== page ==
Amendments in EIA notification: Can the govt really avoid public notice?

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Between April 11 and 20, the Ministry of Environment, Forest and Climate Change introduced a bunch of amendments through three gazette notifications — one set is proposed while two are done — to the Environment Impact Assessment (EIA) notification of 2006 that has drawn widespread criticism from environmentalists.

The EIA notification of September 2006 is for mandating prior environmental clearance for certain categories of projects. While the changes — both proposed and done — have a lot to be debated, it is the manner in which these amendments are being carried out has drawn equal or more criticism.

On April 11, the Ministry of Environment, Forest and Climate Change brought out the first set of amendments to the EIA notification that provides for exemption of environmental clearance to several projects, including defence related or border area projects, those up to 25 MW thermal plants based on biomass or expansion of terminal building of airport, basically for projects deemed as public utility works.

The exemptions come with the condition that standard environmental safeguards for such projects would be followed by the agency executing such projects or the incremental environmental impacts can be catered by providing for environmental safeguards which can be built into the Environmental Management Plan (EMP) at the time of grant of such clearances.

The next set of amendments published on April 13 extended the validity of environmental clearance to hydro-power and nuclear projects, among others.

On April 20, a major amendment, among others, was that the Centre will now exercise the power to assess and grant environmental clearance to the projects under national defence or security importance, instead of the state.

Environmentalist Manoj Mishra, who is also the Convenor of ‘Yamuna Jiye Abhiyaan’, said, “An amendment to the principal Act needs to go to the Parliament for any kind of change, big or small.”

“Even if you give a public notice, you get public or stakeholders’ opinion, then also you will need to take it back to the Parliament,” Mishra said, adding, “Only if there are any changes being done to the Rules (set of dos and don’ts that help in implementation of a given Act), then a 30 or 60-day notice for public or stakeholders can be a way to do it.”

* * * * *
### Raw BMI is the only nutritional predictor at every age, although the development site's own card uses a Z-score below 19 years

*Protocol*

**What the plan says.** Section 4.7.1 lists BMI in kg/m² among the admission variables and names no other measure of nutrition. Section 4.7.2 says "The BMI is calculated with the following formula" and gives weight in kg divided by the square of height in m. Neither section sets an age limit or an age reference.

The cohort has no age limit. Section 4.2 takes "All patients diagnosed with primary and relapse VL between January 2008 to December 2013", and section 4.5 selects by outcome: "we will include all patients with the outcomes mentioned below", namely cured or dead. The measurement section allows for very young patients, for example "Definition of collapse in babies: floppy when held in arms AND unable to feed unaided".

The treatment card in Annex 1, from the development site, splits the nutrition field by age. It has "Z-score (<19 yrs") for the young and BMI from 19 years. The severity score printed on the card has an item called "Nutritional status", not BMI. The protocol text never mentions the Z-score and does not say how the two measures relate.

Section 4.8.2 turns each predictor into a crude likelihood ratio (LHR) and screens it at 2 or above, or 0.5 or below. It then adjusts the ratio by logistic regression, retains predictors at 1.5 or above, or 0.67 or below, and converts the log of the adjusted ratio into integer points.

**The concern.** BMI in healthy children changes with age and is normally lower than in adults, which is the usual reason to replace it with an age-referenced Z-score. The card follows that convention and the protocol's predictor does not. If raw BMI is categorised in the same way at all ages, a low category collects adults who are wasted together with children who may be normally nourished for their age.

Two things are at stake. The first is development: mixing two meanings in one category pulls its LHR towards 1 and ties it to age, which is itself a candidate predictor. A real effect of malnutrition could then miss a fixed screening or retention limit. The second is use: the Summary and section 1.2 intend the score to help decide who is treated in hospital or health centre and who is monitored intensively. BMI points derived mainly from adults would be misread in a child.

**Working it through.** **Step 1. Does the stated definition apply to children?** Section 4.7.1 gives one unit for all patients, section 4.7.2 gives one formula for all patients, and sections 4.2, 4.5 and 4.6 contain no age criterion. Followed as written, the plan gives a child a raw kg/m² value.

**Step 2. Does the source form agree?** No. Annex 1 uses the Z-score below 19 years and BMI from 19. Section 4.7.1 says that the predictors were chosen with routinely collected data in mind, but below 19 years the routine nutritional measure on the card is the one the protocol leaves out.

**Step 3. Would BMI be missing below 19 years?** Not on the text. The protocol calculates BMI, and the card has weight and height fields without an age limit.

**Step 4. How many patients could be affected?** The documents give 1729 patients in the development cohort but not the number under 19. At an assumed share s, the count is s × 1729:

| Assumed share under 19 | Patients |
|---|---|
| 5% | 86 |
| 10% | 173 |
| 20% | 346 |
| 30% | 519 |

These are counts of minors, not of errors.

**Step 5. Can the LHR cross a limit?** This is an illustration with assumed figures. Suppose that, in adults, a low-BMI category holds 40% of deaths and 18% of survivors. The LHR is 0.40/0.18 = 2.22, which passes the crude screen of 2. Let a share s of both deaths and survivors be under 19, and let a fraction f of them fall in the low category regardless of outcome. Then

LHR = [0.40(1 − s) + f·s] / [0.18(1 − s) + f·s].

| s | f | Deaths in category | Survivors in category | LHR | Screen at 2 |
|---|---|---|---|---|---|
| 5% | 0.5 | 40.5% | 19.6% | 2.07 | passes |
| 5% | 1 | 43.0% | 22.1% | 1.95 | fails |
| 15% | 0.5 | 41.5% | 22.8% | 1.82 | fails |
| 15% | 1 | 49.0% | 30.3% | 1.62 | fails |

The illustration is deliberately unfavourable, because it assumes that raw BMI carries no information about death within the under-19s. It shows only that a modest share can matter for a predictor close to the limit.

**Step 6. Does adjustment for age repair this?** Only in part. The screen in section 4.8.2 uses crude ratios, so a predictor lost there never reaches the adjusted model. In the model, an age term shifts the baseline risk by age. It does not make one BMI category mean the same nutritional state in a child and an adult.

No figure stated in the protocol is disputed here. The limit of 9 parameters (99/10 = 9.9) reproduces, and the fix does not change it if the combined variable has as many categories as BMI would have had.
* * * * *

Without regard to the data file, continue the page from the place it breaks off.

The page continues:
But that is what the ideal situation should have been. The Environment Ministry has given reasons from ‘national security’ to ‘in the public interest’.

The Centre has mentioned that they have dispensed with the requirement of notice under clause (a) of sub-rule (3) of Rule 5 of the Environment Protection Rule for ‘public interest’ under powers conferred by sub-section (1) and clause (5) of sub-section (2) of section 3 of the Environment (Protection) Act, 1986, (29 of 1986), read with sub-rule (4) of Rule 5 of the Environment (Protection) Rules, 1986.

Senior Resident Fellow at the Vidhi Centre for Legal Policy, Debadityo Sinha said, “Such power is limited within the purview of Section 3 of the Act, which states that the Central government has powers to take measures to protect and improve the environment. This simply means the exception can be used only for purposes where the intention is strengthening environmental safeguards. Using this power to take any regressive or relaxation of the existing regulation is simply regressive and ultra vires to the Environment (Protection) Act.”

In the April 20 set of amendments, the Centre has usurped states’ power of assessing for and granting environmental clearance for projects in category B that are for defence or strategic importance.

“Stating that overriding state’s authority in the environmental clearance process is undermining the federal structure guaranteed under the Constitution,” Sinha said, adding that, “Land is a ‘state’ subject while environment and forest conservation is in the ‘concurrent list’ of the Constitution. Centre must consult and take concurrence with the state before undertaking any activity on their land. This amendment is deeply problematic.”

Last week, when asked about the amendments and the poor manner of the implementation of environmental management plan, Union Environment Minister Bhupender Yadav had told IANS, “We are working out the modalities to address all such issues and will soon come out with a policy regarding the same.”

The Environment Ministry had already proposed a volley of amendments that have been deemed as ‘dilution’ of the EIA process and criticised heavily by environmental activists.

Those amendments, introduced in 2020, are yet to be finalised. And now these additional amendments.

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